On May 2, 2011, Oskar and I were watching TV when programming was disrupted by breaking news: Osama bin Laden had just been killed in a secret raid. I turned to Oskar and high-fived him (!) and then I was immediately ashamed. I had just high-fived my husband over a man being murdered—what was wrong with me?
Like all Americans, I had been devastated by the terrorist attacks on 9/11 and viewed Osama bin Laden as Public Enemy #1. My gut reaction to his death was a rather base reflex triggered by all of the anxiety he had caused me and my fellow citizens. As a Christian, I condemn evil in all its forms, but I also know that it’s not my job to condemn another human being (even if that human being does evil things) OR to celebrate their death. I was able to forgive myself for what I considered a very human reaction, and I prayed that in bin Laden’s final moments as the raid was occurring, he somehow recognized his sins and was able to make his peace with God.
History repeats itself
Fast-forward to last night: I read that Hope Hicks, a close aide of Trump’s, had tested positive for Covid-19. My immediate gut reaction was a mixture of excitement and hope, thinking: “Maybe he’ll get it and this nightmare will end!” Then again, as with the bin Laden incident, I felt ashamed.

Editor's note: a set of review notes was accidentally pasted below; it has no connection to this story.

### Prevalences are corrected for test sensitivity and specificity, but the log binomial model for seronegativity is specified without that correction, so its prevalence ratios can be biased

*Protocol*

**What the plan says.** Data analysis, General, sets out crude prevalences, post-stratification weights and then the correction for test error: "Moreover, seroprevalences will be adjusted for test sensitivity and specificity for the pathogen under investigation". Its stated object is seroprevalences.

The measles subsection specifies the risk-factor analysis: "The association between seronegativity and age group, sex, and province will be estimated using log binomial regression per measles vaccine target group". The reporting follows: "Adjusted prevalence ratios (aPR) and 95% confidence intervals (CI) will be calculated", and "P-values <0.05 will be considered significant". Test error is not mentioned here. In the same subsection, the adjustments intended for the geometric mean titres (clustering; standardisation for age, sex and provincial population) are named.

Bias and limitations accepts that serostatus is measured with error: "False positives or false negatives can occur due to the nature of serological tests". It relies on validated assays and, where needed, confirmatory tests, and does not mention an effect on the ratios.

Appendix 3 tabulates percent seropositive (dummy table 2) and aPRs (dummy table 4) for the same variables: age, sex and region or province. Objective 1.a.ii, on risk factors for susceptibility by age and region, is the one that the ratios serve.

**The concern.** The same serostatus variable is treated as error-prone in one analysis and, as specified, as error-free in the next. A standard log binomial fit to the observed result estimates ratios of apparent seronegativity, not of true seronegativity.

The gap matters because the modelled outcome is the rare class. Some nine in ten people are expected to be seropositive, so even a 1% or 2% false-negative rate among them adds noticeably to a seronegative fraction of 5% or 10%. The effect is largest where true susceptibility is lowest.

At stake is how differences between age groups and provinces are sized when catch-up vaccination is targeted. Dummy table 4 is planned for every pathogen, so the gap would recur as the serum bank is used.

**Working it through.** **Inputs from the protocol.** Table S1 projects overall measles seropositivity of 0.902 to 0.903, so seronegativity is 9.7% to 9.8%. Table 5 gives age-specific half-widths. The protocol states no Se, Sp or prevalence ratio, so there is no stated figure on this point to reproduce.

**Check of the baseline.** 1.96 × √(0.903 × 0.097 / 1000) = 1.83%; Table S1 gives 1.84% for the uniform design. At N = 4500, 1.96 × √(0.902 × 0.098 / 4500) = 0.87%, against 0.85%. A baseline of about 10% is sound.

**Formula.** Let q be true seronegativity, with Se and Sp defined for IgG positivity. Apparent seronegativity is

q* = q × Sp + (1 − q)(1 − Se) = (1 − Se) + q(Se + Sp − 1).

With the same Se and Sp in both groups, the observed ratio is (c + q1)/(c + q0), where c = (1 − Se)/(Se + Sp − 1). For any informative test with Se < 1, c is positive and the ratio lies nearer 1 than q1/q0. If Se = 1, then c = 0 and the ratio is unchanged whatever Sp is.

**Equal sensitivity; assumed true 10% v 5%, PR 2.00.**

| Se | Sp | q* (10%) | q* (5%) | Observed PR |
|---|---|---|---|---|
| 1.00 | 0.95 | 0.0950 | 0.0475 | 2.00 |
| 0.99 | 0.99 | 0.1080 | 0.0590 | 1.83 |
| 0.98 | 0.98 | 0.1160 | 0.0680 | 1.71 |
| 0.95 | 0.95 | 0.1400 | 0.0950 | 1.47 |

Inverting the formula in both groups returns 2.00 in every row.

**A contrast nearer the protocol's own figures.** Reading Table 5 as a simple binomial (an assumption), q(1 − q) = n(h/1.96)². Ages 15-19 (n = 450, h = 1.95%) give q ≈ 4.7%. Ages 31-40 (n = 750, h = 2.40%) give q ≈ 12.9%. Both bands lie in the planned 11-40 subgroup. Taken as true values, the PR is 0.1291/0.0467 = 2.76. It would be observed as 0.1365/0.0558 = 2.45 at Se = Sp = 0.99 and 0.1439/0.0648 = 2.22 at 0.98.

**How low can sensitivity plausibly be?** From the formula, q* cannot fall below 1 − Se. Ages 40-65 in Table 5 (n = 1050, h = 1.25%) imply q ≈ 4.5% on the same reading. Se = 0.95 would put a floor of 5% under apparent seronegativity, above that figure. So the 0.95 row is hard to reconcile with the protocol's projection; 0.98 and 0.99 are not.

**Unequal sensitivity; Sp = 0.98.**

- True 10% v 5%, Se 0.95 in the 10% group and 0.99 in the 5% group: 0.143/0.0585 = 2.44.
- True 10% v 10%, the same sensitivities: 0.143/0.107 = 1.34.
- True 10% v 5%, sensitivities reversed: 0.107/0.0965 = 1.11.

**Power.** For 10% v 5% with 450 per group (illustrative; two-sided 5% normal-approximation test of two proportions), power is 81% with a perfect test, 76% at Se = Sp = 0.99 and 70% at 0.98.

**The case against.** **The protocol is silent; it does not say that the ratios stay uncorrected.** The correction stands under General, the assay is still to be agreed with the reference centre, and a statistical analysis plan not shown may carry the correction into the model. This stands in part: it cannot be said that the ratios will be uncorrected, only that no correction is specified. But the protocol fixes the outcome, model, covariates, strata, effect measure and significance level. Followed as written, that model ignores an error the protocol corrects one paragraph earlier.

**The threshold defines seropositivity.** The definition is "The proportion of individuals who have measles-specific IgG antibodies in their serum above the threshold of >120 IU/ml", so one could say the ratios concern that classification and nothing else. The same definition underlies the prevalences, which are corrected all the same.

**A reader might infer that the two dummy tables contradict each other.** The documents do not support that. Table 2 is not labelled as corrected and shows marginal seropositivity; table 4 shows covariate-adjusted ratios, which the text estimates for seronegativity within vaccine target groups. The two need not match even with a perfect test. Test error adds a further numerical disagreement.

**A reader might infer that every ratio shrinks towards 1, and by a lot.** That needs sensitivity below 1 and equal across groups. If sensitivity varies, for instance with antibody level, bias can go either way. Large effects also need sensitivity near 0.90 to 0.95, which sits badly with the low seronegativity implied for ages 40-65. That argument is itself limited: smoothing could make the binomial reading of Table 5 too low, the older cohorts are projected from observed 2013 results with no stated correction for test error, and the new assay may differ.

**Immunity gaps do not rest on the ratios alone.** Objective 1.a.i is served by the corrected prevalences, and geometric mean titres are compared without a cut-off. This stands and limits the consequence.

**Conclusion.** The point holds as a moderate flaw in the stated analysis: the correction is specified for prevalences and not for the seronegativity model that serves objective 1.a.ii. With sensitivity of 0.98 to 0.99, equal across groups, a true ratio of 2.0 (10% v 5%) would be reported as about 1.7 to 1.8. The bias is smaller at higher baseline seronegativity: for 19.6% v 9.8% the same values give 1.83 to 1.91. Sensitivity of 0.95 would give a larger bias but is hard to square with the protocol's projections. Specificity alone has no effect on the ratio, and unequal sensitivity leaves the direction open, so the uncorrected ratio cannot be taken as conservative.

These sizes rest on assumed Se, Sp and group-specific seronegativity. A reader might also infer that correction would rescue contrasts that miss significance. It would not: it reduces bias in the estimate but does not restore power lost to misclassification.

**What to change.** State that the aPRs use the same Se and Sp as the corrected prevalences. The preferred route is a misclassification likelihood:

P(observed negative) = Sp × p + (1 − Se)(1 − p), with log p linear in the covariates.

This morning, I awoke to the news that my wish had come true when my sister texted me, “Is it wrong to say I hope he dies? Or at least gets very sick?” I responded, confessing that I had had a similar thought the previous night. Then I reflected on the whether it was morally justified to wish for some kind of karmic justice… After all, Trump is not an innocent victim of the coronavirus the way that millions of others have been. He has had top epidemiological experts advising him, access to the latest data/research, any precautionary equipment (tests, PPE) that he could possibly need, and a whole team of sycophants willing to cater to his every whim, and he has willfully chosen not to utilize any of these resources in a responsible manner. Furthermore, as a result of his negligence and his lies, 200,000 people have died.